She sees all of this as partaking in a much larger and longer history of relationship and community building. The Renfrow family was a Matthews institution for over a century, leaving a legacy that has gone beyond a mere name on a storefront. Though Frank Renfrow was the last of the family, both Pressly and her dad look to channel his spirit and carry on his commitment to providing people with the means to live well. Returning the Renfrow land to the farmland that it used to be has been a broad means of doing this. Beyond providing food, the farm has re-established a lost connection between the hardware store and agriculture. This has major benefits for both, as the farm has become one of the store’s biggest customers while also absorbing inventory that otherwise would’ve gone to waste. Pressly’s seed saving project, wherein she cultivates heritage strains of certain crops, provides a new source of seeds for the store’s shelves, and her produce shop within the store has become a highlight of customers’ visits.
On a day to day basis, Pressly carries out her work on a personal level, taking the time to attend to each customer’s needs– whether it’s the chef at one of Charlotte’s top rated restaurants, or the lady whose daughter Pressly went to high school with. If she’s run out of a certain kind of lettuce at the farm stand, she’ll have the customer come to the field with her, point out the desired greens, and walk away with as freshly picked a bunch of lettuce as you could get.
And these efforts have been successful so far. People have been interested, they’ve become connected. Some customers come up to Pressly at the end of tomato season to say that they’ve forgotten what it’s like to get their tomatoes from the grocery store!, or will email her with flower requests, or will pop in to the store to say hi and find out when she’ll start doing this year’s produce boxes.
It’s a dynamic, responsive operation, and it has to be. Pressly moves with the seasons and reacts to what nature brings and takes up the new opportunities as they come. What all this has led to is a number of relationships with chefs and restaurants in the area, a wide and widening customer base, an increased self-understanding and a position so grounded in community that she’s tickled at the thought of it.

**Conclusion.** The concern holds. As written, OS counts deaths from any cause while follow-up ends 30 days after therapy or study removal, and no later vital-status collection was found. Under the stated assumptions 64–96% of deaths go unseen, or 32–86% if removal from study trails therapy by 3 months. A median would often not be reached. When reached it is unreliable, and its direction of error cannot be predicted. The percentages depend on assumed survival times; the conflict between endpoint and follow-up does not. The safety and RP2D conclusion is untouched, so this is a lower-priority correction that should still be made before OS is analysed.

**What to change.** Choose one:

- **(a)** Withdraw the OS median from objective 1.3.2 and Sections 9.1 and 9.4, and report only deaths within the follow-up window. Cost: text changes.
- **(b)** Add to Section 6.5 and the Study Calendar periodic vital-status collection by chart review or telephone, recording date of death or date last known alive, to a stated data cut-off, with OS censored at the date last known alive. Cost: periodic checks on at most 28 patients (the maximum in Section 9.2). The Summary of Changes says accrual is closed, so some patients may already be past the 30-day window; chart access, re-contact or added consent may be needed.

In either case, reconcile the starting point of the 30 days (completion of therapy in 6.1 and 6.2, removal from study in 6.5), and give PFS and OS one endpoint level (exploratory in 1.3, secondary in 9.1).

Which is not to say she can sit back and let things roll. The soil isn’t as rich as Pressly would have it, and the crop selection is only a part of what they eventually hope to grow. They only recently secured a grant to build a well, which will at last facilitate irrigation– previously they were on city water and chose not to irrigate, which meant that last year’s harsher summer resulted in much lower yields in the harvest.
And there will always be more to learn anyway.
Pressly is looking forward to what’s ahead, though. Both long term, and also simply to planting season for this year. After spending the winter working in the hardware store, she’s ready to get back into the dirt.
She hopes that one day she and Matt will have kids of their own to share this with. That she’ll be able to set aside a garden bed for a little person and say, “here you go- plant away!” just like her dad did for her. She also hopes, not so secretly, that she’ll be able to hire Matt once the farm has grown up a bit, though he insists it’ll never happen– he’s an engineer not a farmer. But he might need a different argument, as Pressy herself is evidence that the two can go hand in hand. She’s only been at it for three years, but if her tomato fans are any indication, her prospects are good.